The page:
Loch Lomond, Scotland. Ancestral home to one side of my birth father’s family.
I’ve realized that people who aren’t adopted will never understand the experience of being an adopted person. And for that reason, this is my last post about the topic of adoption.
There are some things a person simply cannot understand unless they have lived it. I, as a white woman, will never truly understand what it means to be a woman of color in the United States. I can study the issue, listen to stories and experiences, but I can never feel it in my core and in my bones because I’ve never lived it.
It is the same with adoptees and non-adoptees. If you grew up amongst your family of origin, you took certain things for granted. Your mother was Irish, so you were Irish. Your father had black hair, so that’s where your black hair came from. You have eczema or gastritis or acne or bunions–and so did your grandmother. You know where it came from. It makes sense. The pieces fit together.
Adoptees don’t have that. The pieces don’t fit. Nothing can be taken for granted–not the hair on your head or the bunions on your toes. It all comes from an elusive “somewhere;” a nebulous, mysterious place where the family of origin lurks, in the shadows. Sometimes, reunions happen and mysteries are solved–I know that one quarter of me comes from the region of Loch Lomond, Scotland, for example, and I cling to that like a drowning person clings to a life raft. But the full puzzle is never made complete. It can never be made complete because the adopted person was erased from the family of origin.
No matter what, you are still a person of two worlds. You are still betwixt and between. You are still a person who was lost and then found.
It is a mythological archetype, the lost child found and raised into greatness. Orphans-turned-heroes abound in popular fiction: Luke Skywalker, Harry Potter, Jon Snow, Rey, Frodo Baggins. But the reality of the lost child found is much different. After his parents’ death, Harry Potter was rescued from a life under the stairs and became a famous wizard. Luke Skywalker was plucked from his uncle’s farm and became a great Jedi Knight, only to find out later the not-so-great truth about his birth parents. We, the relinquished ones, were “rescued,” too, but we retain our wounds. We do not become great heroes. The only heroic thing we do is make a path for ourselves in the world, holding close the little baby we once were and doing our best to make peace with our shadowy origins.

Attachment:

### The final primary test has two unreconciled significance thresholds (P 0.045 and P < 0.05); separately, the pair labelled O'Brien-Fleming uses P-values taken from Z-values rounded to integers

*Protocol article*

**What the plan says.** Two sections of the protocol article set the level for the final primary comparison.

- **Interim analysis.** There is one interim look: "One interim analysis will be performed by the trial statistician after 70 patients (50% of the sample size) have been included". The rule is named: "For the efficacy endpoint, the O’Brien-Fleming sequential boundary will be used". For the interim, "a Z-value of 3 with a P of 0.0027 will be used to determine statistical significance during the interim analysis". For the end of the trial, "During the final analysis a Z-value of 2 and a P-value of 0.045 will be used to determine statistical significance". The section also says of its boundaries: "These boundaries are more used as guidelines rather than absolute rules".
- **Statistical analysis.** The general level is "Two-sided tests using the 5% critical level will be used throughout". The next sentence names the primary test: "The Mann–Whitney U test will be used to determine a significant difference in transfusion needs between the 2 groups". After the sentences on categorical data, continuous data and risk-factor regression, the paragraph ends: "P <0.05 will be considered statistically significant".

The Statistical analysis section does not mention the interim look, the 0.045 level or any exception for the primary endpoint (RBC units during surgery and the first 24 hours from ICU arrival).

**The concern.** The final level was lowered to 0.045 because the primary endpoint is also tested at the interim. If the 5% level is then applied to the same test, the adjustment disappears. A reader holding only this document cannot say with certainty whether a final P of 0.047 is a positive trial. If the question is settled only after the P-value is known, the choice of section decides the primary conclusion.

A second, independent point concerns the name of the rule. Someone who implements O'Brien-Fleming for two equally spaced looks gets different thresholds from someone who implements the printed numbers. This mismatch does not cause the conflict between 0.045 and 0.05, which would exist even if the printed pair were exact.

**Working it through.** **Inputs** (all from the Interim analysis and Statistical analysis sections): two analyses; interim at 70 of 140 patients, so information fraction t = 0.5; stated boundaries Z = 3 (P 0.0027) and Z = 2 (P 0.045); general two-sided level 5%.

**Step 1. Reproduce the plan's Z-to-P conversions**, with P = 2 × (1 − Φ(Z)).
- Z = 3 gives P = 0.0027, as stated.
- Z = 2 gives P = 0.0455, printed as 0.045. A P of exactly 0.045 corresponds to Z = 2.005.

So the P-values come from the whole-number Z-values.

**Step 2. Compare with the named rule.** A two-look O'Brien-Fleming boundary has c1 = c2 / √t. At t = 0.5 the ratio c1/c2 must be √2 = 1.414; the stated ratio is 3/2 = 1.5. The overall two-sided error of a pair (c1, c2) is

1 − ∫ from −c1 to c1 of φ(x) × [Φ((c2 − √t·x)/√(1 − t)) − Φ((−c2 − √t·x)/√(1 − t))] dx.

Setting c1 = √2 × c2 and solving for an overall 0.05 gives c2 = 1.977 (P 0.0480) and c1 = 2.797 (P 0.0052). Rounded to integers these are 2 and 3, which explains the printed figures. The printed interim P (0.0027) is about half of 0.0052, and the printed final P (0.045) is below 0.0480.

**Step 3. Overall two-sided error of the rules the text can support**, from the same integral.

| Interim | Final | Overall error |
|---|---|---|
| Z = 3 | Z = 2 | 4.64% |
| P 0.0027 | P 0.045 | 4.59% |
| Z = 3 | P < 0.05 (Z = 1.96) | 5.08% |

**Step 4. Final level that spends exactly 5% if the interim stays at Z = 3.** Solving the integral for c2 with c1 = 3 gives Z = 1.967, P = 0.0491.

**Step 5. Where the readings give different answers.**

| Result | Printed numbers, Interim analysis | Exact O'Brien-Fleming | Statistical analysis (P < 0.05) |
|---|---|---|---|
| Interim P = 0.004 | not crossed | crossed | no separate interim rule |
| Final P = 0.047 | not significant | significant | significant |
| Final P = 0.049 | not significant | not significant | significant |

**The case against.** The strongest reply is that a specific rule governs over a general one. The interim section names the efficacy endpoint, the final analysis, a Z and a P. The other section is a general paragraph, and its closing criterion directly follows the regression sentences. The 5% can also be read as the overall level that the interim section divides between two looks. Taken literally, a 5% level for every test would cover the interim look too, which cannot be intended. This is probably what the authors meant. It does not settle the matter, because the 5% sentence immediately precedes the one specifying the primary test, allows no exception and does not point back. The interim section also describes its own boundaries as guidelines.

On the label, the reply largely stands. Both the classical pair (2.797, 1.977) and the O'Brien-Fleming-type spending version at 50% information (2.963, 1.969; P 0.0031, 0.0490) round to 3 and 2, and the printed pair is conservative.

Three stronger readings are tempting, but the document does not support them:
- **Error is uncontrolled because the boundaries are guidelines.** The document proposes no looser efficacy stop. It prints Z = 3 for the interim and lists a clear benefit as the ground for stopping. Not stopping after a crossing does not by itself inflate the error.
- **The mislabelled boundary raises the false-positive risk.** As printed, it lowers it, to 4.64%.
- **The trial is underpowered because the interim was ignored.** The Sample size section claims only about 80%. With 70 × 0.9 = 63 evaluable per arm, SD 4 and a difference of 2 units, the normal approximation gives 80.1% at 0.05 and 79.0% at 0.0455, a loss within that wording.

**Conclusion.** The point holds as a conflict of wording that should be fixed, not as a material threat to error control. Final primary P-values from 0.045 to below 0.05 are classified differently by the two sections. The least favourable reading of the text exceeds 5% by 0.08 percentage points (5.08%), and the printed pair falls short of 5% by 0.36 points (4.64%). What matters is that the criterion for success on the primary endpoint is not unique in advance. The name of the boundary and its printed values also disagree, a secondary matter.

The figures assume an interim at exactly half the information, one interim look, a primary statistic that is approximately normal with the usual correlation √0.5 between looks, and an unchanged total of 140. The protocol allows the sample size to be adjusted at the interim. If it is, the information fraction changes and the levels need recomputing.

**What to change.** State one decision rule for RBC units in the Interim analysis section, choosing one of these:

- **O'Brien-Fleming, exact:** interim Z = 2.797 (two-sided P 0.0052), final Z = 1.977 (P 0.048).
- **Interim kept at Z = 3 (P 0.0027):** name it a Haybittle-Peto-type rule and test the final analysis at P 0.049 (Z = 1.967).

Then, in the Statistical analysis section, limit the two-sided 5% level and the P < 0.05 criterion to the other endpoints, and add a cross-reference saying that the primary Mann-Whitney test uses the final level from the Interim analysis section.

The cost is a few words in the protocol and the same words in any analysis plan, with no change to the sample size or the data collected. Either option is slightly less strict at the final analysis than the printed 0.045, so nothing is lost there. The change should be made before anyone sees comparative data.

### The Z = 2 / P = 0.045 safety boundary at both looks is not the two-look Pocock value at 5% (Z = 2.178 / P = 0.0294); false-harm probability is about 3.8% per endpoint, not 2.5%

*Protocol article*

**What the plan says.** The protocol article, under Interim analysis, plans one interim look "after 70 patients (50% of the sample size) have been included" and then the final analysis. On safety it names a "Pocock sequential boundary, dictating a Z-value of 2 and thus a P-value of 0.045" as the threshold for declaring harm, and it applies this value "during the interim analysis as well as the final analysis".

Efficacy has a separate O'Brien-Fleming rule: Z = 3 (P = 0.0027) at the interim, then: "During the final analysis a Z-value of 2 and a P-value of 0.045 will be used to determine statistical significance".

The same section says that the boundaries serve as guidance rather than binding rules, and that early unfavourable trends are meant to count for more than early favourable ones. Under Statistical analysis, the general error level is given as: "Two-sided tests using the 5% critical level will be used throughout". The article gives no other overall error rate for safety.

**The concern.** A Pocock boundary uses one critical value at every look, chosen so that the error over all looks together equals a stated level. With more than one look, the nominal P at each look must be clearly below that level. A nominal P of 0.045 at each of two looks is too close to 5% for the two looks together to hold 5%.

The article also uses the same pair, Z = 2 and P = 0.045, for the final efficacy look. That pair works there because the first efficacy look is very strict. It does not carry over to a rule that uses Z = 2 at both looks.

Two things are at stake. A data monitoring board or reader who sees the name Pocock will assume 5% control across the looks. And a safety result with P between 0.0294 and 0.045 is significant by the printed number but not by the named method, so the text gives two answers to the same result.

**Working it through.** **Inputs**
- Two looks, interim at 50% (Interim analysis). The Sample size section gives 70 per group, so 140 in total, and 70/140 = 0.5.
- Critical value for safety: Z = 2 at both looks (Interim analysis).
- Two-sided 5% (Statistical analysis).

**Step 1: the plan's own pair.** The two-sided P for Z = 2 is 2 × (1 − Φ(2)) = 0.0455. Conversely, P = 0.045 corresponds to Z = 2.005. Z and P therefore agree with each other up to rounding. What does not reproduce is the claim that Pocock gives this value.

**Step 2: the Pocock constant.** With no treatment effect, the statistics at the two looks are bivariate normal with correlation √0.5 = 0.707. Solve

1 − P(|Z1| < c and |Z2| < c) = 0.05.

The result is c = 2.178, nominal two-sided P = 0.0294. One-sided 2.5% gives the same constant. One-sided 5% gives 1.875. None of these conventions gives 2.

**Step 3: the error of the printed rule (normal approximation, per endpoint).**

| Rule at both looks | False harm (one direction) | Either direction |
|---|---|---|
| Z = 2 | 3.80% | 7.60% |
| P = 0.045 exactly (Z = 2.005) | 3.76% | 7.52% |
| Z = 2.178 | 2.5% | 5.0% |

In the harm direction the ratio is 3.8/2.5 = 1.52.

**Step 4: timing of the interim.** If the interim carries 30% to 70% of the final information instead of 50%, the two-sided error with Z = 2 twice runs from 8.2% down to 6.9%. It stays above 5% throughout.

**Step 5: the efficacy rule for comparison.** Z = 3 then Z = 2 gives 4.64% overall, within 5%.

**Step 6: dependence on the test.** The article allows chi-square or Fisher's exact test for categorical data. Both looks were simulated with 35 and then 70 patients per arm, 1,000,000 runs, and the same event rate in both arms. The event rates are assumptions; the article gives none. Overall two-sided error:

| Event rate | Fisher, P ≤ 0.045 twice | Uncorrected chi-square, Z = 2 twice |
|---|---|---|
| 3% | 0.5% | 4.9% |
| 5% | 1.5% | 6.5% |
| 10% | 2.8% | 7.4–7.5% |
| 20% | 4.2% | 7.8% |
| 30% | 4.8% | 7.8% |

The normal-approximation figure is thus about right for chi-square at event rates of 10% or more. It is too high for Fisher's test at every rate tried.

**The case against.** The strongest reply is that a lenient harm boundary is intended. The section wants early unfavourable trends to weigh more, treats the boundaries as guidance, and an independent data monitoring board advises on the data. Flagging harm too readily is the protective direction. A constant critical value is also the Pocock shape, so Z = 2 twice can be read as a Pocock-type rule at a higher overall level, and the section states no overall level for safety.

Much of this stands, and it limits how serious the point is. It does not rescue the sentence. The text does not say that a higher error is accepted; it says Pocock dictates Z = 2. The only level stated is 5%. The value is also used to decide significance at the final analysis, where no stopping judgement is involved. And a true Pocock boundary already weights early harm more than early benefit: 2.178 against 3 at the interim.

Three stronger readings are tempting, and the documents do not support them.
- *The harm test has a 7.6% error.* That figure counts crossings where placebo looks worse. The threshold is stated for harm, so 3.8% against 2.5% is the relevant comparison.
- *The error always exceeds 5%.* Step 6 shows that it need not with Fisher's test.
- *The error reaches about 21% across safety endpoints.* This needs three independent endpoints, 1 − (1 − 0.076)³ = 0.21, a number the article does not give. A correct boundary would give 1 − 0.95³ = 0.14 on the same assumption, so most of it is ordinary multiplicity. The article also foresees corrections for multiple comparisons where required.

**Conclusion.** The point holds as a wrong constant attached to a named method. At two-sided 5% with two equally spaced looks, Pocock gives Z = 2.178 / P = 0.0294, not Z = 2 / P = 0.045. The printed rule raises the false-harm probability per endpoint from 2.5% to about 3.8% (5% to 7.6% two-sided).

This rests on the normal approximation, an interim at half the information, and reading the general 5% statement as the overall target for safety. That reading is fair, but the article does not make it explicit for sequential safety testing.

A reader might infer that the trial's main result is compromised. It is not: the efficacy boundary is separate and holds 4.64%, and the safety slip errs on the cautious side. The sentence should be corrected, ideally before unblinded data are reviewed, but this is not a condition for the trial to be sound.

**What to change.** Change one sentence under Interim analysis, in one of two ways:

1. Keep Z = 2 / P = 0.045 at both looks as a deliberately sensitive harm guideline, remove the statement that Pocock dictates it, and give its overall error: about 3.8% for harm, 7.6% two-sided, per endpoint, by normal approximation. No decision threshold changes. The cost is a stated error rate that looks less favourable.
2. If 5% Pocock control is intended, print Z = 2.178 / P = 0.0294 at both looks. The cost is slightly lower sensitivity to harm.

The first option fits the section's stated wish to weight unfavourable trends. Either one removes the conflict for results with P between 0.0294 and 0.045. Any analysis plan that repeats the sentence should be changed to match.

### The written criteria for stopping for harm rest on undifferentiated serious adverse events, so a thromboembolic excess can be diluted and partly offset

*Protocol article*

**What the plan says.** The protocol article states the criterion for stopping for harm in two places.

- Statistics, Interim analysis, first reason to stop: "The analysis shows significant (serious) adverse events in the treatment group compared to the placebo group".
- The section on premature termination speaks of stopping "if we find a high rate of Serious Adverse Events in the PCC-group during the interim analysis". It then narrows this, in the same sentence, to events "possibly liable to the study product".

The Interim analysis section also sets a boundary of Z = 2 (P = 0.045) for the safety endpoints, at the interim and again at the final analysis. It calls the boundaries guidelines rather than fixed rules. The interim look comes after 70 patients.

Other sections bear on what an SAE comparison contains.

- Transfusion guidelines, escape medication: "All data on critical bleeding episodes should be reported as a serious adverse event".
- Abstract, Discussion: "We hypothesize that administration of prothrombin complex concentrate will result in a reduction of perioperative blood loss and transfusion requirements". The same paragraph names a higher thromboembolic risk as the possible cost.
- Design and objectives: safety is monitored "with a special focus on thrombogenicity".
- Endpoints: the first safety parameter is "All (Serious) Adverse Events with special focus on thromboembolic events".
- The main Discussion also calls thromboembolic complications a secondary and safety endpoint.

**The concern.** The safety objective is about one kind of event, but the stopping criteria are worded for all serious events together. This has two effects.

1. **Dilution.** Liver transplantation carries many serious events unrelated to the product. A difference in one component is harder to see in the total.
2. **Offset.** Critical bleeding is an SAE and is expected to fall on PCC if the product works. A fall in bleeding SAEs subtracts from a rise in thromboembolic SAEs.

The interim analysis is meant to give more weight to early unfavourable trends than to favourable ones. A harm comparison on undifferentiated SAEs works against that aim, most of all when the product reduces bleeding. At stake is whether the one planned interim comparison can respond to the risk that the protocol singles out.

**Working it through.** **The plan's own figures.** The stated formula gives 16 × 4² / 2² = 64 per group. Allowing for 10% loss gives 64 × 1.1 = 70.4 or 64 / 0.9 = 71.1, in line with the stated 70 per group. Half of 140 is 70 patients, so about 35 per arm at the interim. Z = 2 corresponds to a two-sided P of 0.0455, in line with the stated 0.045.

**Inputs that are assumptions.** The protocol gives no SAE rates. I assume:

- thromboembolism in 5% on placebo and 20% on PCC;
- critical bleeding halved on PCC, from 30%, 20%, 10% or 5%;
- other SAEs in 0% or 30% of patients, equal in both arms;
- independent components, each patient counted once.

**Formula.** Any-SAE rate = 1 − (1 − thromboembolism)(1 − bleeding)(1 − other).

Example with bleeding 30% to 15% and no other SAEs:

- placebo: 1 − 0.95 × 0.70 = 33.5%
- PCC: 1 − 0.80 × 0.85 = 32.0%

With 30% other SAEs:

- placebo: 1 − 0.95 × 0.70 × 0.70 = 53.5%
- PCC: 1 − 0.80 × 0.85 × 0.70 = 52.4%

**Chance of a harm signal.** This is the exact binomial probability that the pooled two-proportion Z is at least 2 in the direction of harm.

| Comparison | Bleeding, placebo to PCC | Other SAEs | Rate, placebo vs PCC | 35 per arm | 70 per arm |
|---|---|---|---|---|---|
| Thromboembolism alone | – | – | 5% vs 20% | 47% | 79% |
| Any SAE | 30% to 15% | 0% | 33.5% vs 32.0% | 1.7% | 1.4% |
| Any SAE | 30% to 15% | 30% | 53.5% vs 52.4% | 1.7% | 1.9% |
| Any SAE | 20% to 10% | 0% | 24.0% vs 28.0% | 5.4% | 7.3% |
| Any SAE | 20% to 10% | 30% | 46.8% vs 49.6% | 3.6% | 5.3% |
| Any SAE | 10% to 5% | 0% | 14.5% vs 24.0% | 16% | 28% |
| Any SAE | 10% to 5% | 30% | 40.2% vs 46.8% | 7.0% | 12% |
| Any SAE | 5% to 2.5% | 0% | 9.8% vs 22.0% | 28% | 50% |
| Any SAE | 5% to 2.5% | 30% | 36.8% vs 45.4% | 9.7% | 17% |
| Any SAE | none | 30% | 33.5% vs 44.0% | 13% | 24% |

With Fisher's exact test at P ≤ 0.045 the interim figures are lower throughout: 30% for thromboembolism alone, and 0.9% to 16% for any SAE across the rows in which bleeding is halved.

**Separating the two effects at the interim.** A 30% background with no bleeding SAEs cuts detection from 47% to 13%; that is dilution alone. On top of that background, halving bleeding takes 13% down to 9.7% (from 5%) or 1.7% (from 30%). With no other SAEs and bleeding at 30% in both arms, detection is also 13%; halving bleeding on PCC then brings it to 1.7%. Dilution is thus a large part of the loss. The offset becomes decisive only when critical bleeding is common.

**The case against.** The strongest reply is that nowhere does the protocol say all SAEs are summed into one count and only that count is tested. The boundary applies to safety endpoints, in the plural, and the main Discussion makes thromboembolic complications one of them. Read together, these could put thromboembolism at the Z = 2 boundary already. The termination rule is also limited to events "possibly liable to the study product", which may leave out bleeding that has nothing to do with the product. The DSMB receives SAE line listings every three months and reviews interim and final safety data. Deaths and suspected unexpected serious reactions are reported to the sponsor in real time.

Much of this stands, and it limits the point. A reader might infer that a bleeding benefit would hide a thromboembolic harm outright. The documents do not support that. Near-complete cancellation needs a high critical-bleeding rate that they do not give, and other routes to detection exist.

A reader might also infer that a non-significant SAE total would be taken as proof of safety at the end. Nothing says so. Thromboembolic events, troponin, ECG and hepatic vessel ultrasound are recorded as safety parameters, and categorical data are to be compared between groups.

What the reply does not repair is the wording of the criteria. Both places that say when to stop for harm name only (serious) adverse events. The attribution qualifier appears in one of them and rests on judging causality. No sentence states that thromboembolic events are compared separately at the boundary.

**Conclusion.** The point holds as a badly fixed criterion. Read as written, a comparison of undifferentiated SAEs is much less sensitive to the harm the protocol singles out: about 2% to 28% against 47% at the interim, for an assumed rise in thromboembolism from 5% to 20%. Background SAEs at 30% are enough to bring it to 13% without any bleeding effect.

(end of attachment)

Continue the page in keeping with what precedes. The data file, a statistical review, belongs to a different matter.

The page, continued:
But that peace does not come easily to everyone. Some adoptees find it, yes. But others do not. And, I have decided, non-adoptees cannot fully understand us in our struggle. Because they are not us. They do not have the knowledge that they were relinquished at birth. If you are a non-adoptee reading this, imagine, for just a moment, how you would feel if your parents had decided at your birth to relinquish you to strangers. Think of that. Think of how that would have shaped your view of yourself and of the world.
And I am not blaming the birth parents here. I am blaming the system. I am blaming the system that for decades shamed women and men who had children in a non-traditional way and forced them, for society’s sake, to give those children away for whatever reason. Society became more important than the family.
And so, I have, in these three posts, spoken my truth. And that is all it is–my truth. No more and no less. I have caused consternation in some circles with my posts, but that was not my intention. I can only write what I have lived.
I am a strong believer in the importance of dialogue, especially in the times we are living in now. I have always felt that discussion and discourse can solve any problem, can settle any misunderstanding. But perhaps I’m wrong. Perhaps there is no way to fully communicate the experience of the adoptee to a non-adopted person. I’m a pretty good writer, and I’ve done my best. But I guess that wasn’t good enough.
So, take my posts for what they are–my experiences. If they leave you angry or confused, move on. You are likely not an adoptee, or, if you are an adoptee, you have had a very different experience than me. Consider yourself lucky.
My truth is all I have. It is all I can give. Take away what feels right, and leave the rest.